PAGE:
Drivers who do not maintain their tires may face liability if those tires cause an accident resulting in property damage, injury or even death.
The National Highway Traffic Safety Administration’s website safercar.gov reports that worn tires cause nearly 11,000 crashes and 200 deaths annually.
As tires age, they lose their tread and their structural integrity, increasing the likelihood they could blow out or skid and cause a car accident. And summertime heat makes bad tires worse.
Worn tires create problems with control, braking and ease of handling in a number of situations including:
Heat – The grooves in the tires help with traction and they allow airflow, which helps keep the tires cool. As the tread wears down, tires can heat up. Heat causes tire rubber to break down and fail.
Punctures – A thick tire tread protects the tire casing from being punctured. When the tread is worn thin, a piece of glass, a nail, or metal can cause a puncture. A puncture could lead to a sudden, dangerous blowout and possibly a crash.
Hydroplaning – When it rains, the tires’ deep tread will bite into the water to create traction and hold your car on the road. Worn tire tread will cause your tires to glide across a wet surface, or hydroplane. It doesn’t take much water to cause a car to hydroplane, making it nearly impossible to control.
Leaks – Tires with worn tread are likely to lose air pressure due to leakage, which affects steering, braking and fuel economy.
At fast speeds on busy highways, loss of control due to a blowout, a puncture, or loss of traction could be catastrophic.
A deadly wreck just south of Atlanta in December 2013 has been blamed on faulty tires, according to a report in the Atlanta Journal-Constitution.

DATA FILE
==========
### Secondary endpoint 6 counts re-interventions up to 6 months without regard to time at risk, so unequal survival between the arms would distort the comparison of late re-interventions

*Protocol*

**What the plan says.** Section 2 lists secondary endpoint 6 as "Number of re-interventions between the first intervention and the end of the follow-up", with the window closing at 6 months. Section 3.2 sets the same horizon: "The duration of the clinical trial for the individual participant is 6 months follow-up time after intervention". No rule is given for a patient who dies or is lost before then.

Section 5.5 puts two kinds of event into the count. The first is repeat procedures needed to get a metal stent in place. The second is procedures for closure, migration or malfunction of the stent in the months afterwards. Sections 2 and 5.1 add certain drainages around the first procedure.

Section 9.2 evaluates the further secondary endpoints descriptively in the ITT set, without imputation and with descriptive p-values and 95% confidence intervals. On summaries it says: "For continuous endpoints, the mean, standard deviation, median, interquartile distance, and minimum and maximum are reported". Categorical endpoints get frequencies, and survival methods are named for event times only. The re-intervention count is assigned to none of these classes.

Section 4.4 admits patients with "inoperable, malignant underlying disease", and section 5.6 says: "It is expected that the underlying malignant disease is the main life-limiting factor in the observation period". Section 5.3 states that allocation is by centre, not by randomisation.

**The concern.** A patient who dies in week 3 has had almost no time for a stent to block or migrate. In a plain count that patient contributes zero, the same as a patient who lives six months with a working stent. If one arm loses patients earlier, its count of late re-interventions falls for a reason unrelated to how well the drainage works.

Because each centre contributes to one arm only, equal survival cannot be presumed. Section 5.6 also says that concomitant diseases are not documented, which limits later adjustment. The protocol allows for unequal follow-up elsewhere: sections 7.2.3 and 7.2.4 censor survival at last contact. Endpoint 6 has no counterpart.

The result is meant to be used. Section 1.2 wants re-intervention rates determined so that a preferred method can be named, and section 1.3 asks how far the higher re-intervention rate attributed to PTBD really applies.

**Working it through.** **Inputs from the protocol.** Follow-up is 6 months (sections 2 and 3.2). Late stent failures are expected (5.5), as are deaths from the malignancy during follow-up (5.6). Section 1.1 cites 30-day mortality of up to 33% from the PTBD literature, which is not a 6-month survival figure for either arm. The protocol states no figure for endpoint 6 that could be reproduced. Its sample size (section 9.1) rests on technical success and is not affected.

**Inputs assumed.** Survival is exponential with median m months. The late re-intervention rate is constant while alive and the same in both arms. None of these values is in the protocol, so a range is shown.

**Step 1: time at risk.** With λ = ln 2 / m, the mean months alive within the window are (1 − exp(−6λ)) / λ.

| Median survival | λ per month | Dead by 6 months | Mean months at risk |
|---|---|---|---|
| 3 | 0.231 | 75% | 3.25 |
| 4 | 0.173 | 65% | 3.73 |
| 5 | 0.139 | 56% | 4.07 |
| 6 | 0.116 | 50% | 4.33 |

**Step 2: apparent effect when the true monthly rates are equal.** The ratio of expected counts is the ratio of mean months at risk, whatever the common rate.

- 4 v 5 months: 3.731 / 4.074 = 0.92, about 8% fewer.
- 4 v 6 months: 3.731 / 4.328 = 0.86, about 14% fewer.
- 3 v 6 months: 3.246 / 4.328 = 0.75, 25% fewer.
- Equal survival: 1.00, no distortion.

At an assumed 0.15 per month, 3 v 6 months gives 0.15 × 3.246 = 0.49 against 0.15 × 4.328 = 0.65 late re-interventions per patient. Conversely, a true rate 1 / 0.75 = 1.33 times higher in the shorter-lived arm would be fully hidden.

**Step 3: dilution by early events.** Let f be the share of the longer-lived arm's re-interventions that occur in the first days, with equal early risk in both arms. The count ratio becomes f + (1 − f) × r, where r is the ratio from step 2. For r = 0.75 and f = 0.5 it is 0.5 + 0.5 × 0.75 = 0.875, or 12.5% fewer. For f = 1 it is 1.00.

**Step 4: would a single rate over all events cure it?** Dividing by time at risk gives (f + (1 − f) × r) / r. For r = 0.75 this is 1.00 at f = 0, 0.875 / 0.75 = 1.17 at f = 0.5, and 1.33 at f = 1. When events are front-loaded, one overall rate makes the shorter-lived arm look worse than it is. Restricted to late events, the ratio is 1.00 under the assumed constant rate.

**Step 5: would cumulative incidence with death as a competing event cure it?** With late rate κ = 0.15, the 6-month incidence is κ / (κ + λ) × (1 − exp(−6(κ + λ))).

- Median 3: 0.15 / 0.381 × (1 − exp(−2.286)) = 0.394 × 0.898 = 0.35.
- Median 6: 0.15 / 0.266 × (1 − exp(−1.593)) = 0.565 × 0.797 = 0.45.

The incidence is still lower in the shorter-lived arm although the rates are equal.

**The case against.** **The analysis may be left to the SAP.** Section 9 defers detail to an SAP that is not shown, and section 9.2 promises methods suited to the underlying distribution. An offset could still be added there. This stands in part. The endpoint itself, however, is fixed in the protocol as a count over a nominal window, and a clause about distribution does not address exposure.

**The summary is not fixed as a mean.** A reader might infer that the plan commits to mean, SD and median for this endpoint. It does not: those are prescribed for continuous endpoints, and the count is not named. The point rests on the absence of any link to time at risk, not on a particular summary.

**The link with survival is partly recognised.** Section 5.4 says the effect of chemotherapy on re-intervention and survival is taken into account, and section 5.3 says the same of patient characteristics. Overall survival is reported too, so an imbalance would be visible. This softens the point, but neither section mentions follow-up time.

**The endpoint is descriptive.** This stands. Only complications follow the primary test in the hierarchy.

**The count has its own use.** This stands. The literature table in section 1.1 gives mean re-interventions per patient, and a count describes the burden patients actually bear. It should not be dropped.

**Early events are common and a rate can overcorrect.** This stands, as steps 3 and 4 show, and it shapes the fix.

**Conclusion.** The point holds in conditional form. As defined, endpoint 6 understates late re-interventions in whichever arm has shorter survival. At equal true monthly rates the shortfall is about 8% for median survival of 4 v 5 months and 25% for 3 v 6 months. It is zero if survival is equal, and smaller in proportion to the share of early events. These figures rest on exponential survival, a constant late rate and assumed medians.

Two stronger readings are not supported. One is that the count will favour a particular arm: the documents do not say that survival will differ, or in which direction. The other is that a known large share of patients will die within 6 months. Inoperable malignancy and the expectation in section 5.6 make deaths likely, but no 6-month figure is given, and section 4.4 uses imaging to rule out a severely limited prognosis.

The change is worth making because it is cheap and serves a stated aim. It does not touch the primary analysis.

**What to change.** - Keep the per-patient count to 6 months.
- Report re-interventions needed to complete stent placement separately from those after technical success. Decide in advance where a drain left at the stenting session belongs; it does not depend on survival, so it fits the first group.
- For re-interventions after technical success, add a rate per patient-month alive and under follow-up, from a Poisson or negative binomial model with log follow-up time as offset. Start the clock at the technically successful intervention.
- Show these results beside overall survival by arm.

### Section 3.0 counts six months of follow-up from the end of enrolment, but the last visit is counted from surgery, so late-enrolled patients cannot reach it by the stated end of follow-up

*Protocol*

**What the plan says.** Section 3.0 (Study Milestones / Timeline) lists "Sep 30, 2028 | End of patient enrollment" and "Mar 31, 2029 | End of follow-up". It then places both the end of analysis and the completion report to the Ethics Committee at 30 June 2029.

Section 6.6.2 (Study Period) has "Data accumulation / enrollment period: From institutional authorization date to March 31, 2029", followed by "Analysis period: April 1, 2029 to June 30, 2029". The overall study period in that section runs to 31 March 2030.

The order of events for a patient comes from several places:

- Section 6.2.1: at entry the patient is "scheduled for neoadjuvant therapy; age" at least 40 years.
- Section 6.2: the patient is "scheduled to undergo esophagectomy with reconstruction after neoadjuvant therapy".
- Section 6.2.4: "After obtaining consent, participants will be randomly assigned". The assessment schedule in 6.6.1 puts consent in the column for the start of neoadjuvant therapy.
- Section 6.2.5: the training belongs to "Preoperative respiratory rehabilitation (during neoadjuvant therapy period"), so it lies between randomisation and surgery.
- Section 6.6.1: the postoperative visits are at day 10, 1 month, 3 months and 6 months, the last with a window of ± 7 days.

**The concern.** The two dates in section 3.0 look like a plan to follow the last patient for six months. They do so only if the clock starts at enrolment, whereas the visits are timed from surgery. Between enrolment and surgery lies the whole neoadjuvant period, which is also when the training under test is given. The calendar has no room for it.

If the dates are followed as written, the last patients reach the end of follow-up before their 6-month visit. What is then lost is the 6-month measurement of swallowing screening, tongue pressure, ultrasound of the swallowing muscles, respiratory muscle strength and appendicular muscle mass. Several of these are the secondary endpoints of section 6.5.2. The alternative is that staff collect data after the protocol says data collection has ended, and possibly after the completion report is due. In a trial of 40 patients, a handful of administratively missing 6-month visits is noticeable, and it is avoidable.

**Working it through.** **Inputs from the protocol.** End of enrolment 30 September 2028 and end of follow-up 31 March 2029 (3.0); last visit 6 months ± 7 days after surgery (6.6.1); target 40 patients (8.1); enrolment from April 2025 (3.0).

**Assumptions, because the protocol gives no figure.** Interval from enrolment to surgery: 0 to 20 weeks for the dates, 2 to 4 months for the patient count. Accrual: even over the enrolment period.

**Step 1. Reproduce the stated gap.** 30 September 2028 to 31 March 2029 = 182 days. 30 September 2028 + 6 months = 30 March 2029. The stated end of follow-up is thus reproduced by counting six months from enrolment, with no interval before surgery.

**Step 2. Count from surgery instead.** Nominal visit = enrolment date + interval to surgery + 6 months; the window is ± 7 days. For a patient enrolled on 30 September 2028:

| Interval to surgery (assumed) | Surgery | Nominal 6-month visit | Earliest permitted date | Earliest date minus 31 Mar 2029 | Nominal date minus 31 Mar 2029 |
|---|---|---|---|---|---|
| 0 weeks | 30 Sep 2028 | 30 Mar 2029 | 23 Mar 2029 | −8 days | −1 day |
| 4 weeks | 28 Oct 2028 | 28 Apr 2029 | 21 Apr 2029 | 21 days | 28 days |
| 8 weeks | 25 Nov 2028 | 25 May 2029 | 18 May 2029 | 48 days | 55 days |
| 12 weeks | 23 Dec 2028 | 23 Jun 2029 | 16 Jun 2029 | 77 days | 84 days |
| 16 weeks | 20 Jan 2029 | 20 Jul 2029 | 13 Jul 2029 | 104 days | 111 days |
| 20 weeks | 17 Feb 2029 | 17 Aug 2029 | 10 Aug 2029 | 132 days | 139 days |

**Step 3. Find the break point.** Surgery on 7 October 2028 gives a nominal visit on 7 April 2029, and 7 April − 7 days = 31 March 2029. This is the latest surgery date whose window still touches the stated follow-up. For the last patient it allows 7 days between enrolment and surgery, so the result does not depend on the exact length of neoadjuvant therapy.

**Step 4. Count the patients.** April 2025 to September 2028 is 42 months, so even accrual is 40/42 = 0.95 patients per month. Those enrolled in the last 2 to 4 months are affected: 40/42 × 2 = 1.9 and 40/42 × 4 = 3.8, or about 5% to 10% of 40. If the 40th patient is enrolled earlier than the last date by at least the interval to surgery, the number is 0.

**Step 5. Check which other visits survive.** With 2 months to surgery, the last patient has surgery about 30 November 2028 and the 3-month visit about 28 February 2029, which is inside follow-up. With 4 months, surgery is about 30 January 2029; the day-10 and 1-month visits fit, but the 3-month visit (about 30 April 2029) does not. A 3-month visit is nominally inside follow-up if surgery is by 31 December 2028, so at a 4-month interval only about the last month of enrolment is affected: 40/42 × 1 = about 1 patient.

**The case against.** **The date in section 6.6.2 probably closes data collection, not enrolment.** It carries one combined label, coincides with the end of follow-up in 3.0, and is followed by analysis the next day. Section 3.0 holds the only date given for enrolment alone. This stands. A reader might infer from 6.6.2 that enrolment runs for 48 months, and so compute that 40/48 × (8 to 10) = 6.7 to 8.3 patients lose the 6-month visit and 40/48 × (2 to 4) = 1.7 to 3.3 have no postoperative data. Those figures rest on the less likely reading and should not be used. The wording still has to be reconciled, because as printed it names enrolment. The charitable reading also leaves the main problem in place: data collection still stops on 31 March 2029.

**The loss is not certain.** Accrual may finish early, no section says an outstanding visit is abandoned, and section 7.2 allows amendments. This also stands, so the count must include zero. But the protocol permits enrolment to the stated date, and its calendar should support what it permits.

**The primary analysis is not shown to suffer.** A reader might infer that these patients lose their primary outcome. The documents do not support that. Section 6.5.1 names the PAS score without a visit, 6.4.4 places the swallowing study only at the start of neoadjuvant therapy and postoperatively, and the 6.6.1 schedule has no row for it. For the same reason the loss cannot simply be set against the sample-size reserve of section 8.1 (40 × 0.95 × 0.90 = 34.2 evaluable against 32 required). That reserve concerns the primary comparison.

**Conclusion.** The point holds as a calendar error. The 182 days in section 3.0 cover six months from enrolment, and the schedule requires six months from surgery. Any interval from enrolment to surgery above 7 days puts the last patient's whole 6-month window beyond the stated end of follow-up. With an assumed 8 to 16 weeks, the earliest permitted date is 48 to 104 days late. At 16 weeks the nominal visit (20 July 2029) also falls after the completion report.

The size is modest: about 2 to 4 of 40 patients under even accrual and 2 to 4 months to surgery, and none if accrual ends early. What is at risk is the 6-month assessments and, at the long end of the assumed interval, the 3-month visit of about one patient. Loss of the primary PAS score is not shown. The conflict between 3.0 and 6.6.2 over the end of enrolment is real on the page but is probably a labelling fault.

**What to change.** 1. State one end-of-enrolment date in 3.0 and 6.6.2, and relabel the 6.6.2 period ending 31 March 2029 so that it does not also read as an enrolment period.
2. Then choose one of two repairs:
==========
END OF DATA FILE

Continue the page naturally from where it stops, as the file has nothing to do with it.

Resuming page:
The driver of an F-150 pick-up truck was killed and a passenger seriously injured when the truck overturned on I-75 December 17, 2013. Both the driver and his passenger were ejected from the vehicle in the crash. No other vehicles were involved.
Police said a mechanical issue with the tires may have caused the pickup truck to overturn.
If you are injured in an accident caused by a car with worn, faulty or degraded tires, you may be able to recover damages from the driver whose car is at fault for failing to replace tires that have been recalled or for failing to follow NHTSA guidelines for tire maintenance and replacement.
A tire manufacturer may also be held liable if the tire causing your accident failed due to poor construction or a manufacturing defect.
You can help keep yourself and your passengers safe on the roads by properly maintaining your own tires.
Here are some tips to help you take care of your tires, especially during hot weather months, when they are most vulnerable.
- Follow the recommended tire pressure found either inside your car door or in the vehicle’s instruction manual.
- Tires can lose one pound per square inch – or PSI – per month. Keep a tire pressure gauge in your car so you can check your tires to ensure proper inflation.
- Watch for your tire pressure monitoring light system on your dashboard and check your tires if the light comes on.
- Check your vehicle’s instruction manual for specific recommendations for tire replacement.
- Monitor the tread on your tires. The easiest way to measure is to use the “penny test.” Simply place a penny in your tire’s tread with Lincoln’s head upside down and facing you. If you can see the top of the head, your tires are worn down to 2/32 of an inch and are ready for replacement.
- Watch for tread wear indicators such as raised sections spaced throughout the bottom of tread grooves. When you can see those sections, your tires should be replaced.
If you or a loved one is injured in an accident in the Atlanta area due to a tire failure and you believe another driver or a third party such as a tire manufacturer or a repair shop may be at fault, consult with an experienced personal injury lawyer who can help you determine who is responsible and build a solid case for you.